I have been living with a small volume of bone mets since 2009. In some respects, I think my metastatic breast cancer shares some of my character flaws. We know that cancer represents cellular chaos—all cancers start because abnormal cells grew out of control.
I can’t say that I am out of control, exactly, but I will confess to being a messy person. Organizational skills have never been my strong suit. I have purchased many filing systems, sorters, tote boxes, but inevitably I always default to my H&P ways: Heaps & Piles. Heaps of things represent unstable stacks—assorted mail pieces, notebooks, brochures, various business cards that spring up on my desk like toadstools after days of rain. Piles have fewer shape variations and more structural stability: I have piles of books on my coffee table, piles of CDs on an end table and, of course, piles of laundry.
If I were a neater person, I would probably be a far more efficient person. But at 48 years old, I am just happy to muddle along. I am glad my cancer—so far—seems to have this same attitude. It is too disorganized and lackadaisical to do too much. Let’s face it: I am the Oscar Madison of the metastatic world, too.
I thought of all of these things yesterday when I heard Joan Lunden actually say the words “metastatic breast cancer” on television as part of a story to kick off Breast Cancer Awareness Month. In prior years, such coverage focused almost exclusively on early-stage breast cancer. They never acknowledged either the 150,000 U.S, people living with metastatic breast cancer or the 40,000 U.S. people who die from it annually.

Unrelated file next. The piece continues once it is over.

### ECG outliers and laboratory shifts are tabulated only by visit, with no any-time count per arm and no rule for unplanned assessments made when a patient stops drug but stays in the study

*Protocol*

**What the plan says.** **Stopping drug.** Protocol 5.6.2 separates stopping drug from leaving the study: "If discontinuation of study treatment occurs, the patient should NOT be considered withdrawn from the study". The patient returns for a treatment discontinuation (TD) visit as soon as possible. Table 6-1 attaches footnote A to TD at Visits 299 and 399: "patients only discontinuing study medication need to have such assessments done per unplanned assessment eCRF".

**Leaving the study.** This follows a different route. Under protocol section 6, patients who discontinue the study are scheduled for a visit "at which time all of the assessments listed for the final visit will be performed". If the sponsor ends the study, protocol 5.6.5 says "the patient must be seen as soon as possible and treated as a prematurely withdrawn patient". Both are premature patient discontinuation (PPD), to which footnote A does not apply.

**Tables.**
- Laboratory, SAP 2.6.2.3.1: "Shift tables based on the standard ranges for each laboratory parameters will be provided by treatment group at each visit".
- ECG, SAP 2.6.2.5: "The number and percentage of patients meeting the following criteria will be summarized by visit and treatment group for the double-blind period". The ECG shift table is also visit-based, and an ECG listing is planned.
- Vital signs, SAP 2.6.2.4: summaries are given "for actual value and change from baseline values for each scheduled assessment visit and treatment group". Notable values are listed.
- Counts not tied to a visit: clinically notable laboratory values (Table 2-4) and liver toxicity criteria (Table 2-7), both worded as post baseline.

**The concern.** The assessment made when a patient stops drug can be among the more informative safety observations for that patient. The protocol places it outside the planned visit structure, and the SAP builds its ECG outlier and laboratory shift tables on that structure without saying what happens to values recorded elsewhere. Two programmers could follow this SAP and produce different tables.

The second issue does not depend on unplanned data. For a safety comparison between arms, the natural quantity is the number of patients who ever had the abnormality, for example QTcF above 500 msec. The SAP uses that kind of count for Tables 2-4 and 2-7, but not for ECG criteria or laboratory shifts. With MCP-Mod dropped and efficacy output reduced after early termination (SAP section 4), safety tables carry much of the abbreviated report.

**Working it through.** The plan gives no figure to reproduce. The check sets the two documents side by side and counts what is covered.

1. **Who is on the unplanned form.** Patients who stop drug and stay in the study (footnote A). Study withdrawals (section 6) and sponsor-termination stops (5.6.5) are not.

When I was diagnosed with metastatic breast cancer 5 years ago, I found October a difficult month. I felt glad for those who had finished their treatment but I also felt angry there were so few efforts to acknowledge people like me who will always be in treatment.
I also felt helpless—my mom died from metastatic breast cancer in 1983 at age 53. Now I am living with it. What could I do to try to ensure no one else in my family would ever have to deal with this insidious disease?
I wanted to do something—but I was only one person—who would listen to me?
In 2014, I do feel my voice will be heard—thanks to LBBC’s and other groups’ initiatives. I am a board member of the Metastatic Breast Cancer Network, a founding member of the Metastatic Breast Cancer Alliance (MBCA). As Jean Sachs explained, MBCA is a group of patient advocacy organizations and industry partners seeking to improve the lives of and outcomes for those with metastatic breast cancer and their families. MBCA seeks to increase awareness and education about the disease, advance policy and strategic coordination of research funding.
MBCA’s tagline is “Together we are stronger than the disease.” I believe that is true. With a disciplined and orderly approach, we can do so much to help people living with metastatic breast cancer. And that is an efficiency and organization that even I am excited about!
Katherine O’Brien was diagnosed with a small volume of bone mets in 2009 at the age of 43. She continues to work full time writing and editing technical articles for a business-to-business magazine serving the printing industry. She’s a Metastatic Breast Cancer Network board member. Her blog is called “ihatebreastcancer.” When she’s not writing or volunteering with MBCN, Katherine enjoys reading, traveling and keeping up with her many nieces and nephews. She lives in the western suburbs of Chicago. Contact her via MBCN@MBCN.org.
Visit lbbc.org/hearmyvoice to read the other posts in our series.